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Cyclosporin

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Cyclosporin

Produced by fungus Tolypocladium inflatum Gams.

Mode of action

  • inhibits activation of T-cells without causing myelosuppression
  • exact site of action is not well defined

Pharmacokinetics

Administration: IV/PO. Bioavailability 20-50%. Peak concentrations 3-4 h after dosing

Elimination: t1/2 6 h. Metabolized in liver

Drug interactions: phenytoin, phenobarbitone, cotrimoxazole and rifampicin effect liver metabolism causing increased clearance

Adverse effects

  • Nephrotoxicity. 3 clinical syndromes:
    - acute toxicity: occurs in first 7 days of treatment. Usually presents as oliguria in patients who have received a cadaveric renal transplant but may also occur in native kidneys in patients who are treated with high doses. Can only be distinguished from rejection and preservation damage to the transplanted kidney by renal biopsy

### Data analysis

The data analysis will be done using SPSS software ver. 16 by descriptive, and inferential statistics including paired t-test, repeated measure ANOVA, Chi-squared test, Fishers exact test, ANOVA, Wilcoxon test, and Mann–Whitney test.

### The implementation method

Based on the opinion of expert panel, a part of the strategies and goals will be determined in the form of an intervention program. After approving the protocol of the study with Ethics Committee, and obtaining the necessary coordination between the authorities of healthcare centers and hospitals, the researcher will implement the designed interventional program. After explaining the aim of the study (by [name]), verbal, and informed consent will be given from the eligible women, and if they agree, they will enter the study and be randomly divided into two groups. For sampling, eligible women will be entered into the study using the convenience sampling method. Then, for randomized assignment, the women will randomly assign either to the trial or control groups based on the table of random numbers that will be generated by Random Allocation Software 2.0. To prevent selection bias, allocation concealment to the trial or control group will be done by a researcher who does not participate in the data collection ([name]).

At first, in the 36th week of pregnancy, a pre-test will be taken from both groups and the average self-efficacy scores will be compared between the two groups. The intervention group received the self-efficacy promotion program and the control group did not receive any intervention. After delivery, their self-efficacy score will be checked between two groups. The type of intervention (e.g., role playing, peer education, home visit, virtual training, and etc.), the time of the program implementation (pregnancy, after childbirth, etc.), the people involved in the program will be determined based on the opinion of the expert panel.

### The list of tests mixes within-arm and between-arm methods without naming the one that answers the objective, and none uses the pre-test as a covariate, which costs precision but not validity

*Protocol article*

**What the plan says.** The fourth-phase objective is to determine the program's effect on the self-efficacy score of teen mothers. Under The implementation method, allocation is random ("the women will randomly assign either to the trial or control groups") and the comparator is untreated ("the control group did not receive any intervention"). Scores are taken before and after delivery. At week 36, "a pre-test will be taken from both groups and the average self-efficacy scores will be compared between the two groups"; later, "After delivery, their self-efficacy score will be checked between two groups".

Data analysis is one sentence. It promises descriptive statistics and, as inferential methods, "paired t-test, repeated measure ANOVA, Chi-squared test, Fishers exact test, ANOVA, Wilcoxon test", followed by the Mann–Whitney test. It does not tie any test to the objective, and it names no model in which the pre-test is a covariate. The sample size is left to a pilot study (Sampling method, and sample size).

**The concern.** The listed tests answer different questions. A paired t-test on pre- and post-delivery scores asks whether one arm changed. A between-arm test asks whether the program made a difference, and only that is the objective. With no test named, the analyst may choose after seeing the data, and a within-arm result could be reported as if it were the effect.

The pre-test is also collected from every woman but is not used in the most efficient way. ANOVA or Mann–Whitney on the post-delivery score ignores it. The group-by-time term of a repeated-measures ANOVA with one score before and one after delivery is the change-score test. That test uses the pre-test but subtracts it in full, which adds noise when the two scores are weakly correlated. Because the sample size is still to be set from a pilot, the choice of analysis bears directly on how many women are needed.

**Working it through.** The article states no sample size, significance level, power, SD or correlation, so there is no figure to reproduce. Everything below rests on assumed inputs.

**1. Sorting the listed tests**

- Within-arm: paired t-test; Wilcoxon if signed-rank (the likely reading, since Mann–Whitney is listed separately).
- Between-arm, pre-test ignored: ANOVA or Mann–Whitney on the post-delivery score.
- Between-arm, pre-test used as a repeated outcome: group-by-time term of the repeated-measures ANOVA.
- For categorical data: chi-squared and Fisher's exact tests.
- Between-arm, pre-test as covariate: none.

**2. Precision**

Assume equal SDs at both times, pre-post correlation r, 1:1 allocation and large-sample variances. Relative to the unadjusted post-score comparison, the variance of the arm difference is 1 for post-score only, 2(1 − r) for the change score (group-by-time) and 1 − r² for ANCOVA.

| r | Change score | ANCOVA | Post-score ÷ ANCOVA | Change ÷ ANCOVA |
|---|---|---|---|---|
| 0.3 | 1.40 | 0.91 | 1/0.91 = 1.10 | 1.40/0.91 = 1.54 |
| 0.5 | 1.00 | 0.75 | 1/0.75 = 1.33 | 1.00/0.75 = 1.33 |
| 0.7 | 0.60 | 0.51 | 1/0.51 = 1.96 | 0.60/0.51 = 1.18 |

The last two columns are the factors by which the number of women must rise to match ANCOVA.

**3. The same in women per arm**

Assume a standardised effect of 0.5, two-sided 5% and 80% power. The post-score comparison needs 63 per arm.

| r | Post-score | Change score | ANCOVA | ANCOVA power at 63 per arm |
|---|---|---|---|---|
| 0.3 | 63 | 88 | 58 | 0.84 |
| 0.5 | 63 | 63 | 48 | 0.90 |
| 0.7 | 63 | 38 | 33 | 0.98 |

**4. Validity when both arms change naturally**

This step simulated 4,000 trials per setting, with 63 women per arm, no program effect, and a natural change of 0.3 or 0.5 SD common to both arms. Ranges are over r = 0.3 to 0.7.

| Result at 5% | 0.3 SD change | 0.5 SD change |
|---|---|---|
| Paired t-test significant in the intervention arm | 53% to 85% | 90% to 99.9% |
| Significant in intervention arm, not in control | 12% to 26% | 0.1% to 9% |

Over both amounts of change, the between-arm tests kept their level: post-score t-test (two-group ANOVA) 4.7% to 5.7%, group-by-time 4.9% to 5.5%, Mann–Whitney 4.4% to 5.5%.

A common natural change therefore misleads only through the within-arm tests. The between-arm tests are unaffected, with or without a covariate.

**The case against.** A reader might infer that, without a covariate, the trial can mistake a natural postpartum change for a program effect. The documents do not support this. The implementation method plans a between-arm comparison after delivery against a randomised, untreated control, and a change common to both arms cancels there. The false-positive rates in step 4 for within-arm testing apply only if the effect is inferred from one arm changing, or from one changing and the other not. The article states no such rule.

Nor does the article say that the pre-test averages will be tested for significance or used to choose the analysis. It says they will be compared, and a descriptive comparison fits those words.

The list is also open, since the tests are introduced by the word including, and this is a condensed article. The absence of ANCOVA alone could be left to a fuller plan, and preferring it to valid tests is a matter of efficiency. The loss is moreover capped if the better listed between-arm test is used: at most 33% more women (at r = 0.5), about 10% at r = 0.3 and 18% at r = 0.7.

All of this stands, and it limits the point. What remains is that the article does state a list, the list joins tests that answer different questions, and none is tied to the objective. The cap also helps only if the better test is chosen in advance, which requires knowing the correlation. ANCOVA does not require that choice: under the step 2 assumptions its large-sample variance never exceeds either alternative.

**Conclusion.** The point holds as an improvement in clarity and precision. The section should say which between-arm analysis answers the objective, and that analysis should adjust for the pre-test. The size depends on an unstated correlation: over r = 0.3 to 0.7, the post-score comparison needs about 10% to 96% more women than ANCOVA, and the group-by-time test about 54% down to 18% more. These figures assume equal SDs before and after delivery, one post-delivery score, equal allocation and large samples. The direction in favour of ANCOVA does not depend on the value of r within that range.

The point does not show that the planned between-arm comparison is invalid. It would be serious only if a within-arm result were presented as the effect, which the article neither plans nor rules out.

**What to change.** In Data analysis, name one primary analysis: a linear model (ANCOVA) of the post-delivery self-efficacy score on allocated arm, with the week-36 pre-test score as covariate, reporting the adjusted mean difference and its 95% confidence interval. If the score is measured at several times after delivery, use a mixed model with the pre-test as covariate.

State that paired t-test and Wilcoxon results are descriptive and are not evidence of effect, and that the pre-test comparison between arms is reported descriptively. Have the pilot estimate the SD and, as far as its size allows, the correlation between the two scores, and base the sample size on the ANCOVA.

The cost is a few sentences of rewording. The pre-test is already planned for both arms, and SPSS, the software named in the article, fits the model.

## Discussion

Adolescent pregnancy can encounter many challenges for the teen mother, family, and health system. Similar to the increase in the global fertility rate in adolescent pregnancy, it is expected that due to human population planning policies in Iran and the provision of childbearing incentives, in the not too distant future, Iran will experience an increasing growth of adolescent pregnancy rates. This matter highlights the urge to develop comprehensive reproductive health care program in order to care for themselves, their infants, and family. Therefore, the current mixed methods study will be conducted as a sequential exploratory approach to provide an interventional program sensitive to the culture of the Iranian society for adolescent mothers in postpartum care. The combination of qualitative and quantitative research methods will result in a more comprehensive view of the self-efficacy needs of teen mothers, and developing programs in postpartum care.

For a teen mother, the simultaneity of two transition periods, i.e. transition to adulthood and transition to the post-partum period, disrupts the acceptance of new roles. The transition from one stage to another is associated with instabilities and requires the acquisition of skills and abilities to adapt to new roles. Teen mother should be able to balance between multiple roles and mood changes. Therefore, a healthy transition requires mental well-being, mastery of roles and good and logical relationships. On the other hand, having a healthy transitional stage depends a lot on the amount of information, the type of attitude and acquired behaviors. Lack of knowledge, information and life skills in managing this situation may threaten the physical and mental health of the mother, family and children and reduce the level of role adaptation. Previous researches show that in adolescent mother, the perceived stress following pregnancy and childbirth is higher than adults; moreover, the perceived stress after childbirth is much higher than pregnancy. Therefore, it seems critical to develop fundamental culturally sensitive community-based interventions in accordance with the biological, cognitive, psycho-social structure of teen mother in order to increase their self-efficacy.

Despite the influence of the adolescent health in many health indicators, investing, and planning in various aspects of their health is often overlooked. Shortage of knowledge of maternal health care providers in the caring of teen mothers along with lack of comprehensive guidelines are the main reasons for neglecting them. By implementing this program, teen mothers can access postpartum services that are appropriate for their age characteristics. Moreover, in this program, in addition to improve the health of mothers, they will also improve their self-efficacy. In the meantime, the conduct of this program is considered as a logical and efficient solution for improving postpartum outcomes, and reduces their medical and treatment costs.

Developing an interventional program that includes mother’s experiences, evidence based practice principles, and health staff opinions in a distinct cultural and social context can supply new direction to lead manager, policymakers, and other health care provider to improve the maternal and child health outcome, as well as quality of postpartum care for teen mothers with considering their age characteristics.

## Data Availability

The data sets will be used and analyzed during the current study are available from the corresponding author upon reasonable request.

- subacute: generally occurs after at least 7 days of treatment and is present in varying degrees in all patients treated with cyclosporin. Both acute and subacute forms appear to mediated by a reversible increase in renovascular resistance. Both forms are dose-dependent; peak concentrations may be responsible. Concurrent use of calcium channel blockers may partially prevent acute and subacute toxicity but this has not achieved wide usage
    - chronic
  • hypertension

Further reading

Leaker B, Cairns HS. Clinical aspects of cyclosporin nephrotoxicity. Br J Hosp Med, 1994; 52(10): 529-34


© Charles Gomersall December 1999

 

©Charles Gomersall, April, 2014 unless otherwise stated. The author, editor and The Chinese University of Hong Kong take no responsibility for any adverse event resulting from the use of this webpage.
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